Wimbledon also announced Tuesday that it plans to build a retractable roof on Court No. 1 in the latest move to combat the rain delays that affected the tournament over the years.
Prize money will total $34.4 million, an increase of $9.9 million from last year. The club called it the largest single increase and biggest total prize fund in the history of professional tennis.
The singles winners will get a significant increase on the $1.75 million that Roger Federer and Serena Williams picked up last year.
The prize money increase also helps players who lose in the early rounds or in qualifying for the grass-court championships, which will be held June 24-July 7.
Prize money will go up 60 percent for singles players who exit in the first three rounds. A first-round loser will earn $35,800, up from $22,100 in 2012.
The purse for qualifying will increase by 41 percent, while doubles players will receive a 22 percent increase.
Wimbledon chief executive Richard Lewis said he wants to prevent players feeling "less satisfied with the compensation."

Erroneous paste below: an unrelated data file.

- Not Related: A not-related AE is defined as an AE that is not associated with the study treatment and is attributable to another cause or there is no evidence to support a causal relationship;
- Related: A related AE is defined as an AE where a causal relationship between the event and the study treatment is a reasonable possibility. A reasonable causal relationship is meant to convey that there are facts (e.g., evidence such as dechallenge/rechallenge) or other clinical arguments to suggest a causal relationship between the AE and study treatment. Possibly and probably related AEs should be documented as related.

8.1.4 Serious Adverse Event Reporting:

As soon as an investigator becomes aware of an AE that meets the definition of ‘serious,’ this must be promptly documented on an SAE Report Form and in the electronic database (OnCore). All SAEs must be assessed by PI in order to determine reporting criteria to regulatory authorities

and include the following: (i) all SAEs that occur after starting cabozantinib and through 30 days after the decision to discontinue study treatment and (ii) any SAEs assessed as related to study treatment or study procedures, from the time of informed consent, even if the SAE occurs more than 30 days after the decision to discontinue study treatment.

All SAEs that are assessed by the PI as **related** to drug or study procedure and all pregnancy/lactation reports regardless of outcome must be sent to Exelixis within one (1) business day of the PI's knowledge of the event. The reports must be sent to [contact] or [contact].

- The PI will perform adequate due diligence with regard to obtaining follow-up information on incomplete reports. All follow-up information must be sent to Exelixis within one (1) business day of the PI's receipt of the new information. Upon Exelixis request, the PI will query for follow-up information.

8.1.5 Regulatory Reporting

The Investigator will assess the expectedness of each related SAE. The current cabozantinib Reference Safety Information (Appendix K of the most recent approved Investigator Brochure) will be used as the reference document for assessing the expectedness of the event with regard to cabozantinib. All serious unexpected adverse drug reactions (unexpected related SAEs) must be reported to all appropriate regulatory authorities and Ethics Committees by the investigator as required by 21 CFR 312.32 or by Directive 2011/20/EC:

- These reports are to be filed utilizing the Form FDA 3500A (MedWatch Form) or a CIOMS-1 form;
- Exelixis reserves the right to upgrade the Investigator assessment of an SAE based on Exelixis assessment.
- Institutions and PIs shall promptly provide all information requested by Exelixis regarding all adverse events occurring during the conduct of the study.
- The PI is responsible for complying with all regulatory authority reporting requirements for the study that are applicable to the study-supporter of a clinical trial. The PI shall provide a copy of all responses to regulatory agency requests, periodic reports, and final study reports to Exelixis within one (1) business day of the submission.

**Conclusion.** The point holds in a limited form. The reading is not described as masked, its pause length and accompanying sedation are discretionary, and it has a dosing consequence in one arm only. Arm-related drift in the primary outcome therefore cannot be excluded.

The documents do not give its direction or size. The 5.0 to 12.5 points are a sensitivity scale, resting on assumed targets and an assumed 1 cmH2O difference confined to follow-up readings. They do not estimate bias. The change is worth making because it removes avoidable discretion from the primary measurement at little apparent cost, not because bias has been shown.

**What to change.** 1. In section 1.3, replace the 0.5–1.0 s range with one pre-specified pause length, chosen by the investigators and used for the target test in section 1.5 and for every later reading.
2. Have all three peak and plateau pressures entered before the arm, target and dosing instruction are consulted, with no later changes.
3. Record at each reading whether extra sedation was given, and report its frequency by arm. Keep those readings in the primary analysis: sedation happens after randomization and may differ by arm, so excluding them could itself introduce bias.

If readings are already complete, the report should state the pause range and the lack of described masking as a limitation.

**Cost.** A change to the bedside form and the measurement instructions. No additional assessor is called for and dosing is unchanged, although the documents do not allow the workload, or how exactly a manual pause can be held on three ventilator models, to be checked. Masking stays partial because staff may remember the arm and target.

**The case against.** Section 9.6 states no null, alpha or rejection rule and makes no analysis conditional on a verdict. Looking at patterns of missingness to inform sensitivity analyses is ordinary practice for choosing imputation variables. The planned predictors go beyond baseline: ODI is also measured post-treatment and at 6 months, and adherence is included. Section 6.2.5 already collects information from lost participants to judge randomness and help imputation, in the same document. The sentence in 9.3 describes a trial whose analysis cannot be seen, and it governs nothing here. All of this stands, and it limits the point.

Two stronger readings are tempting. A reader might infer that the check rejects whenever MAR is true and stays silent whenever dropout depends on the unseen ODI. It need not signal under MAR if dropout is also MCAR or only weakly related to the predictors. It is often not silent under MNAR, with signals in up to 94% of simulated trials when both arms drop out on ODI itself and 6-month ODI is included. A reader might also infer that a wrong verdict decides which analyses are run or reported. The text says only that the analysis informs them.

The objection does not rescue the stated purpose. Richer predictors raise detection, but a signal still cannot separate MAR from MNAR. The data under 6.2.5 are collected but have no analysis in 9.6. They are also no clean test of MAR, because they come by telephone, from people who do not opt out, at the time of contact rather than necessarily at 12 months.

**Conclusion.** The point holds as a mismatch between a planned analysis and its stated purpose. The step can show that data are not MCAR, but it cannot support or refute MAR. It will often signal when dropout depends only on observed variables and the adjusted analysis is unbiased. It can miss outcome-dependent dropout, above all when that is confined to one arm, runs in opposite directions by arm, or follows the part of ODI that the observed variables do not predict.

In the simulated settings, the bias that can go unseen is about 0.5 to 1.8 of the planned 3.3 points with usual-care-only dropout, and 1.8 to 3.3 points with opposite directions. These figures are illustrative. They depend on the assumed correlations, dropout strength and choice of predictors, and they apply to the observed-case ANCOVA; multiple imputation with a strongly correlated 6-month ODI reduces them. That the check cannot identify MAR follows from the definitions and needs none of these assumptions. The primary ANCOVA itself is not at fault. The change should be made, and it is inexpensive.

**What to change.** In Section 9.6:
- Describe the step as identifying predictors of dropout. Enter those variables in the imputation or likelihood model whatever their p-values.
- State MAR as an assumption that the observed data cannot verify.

"The risk you run eventually by failing to invest is you get into a downward spiral - the championships at the moment are in an upward spiral," Lewis said. "That's why we have a track record of investing and we will continue to invest.
"One of the reasons (players) feel like it's a fantastic event is because we treat them very well."
The soaring payout comes amid wider economic problems in Britain.
"We absolutely understand we are not immune to what's going on in this country - quite the opposite - we fully understand that," Lewis told The Associated Press. "But equally it's important that we invest in the event and we invest based upon the success of the championships.
"We get a good income from our commercial partners, our corporate hospitality, our TV, broadcast contracts, as well as the fans who come and support on the grounds."
Meanwhile, the club said it intends to have a roof installed over Court No. 1 in time for the 2019 tournament. A retractable roof has been in place on Centre Court since 2009 to cope with rain, with indoor matches sometimes stretching late into the night.
"We are not going to go to being a night event," Lewis said. "We are not going to have two sessions. There is no imperative to have more than two roofs."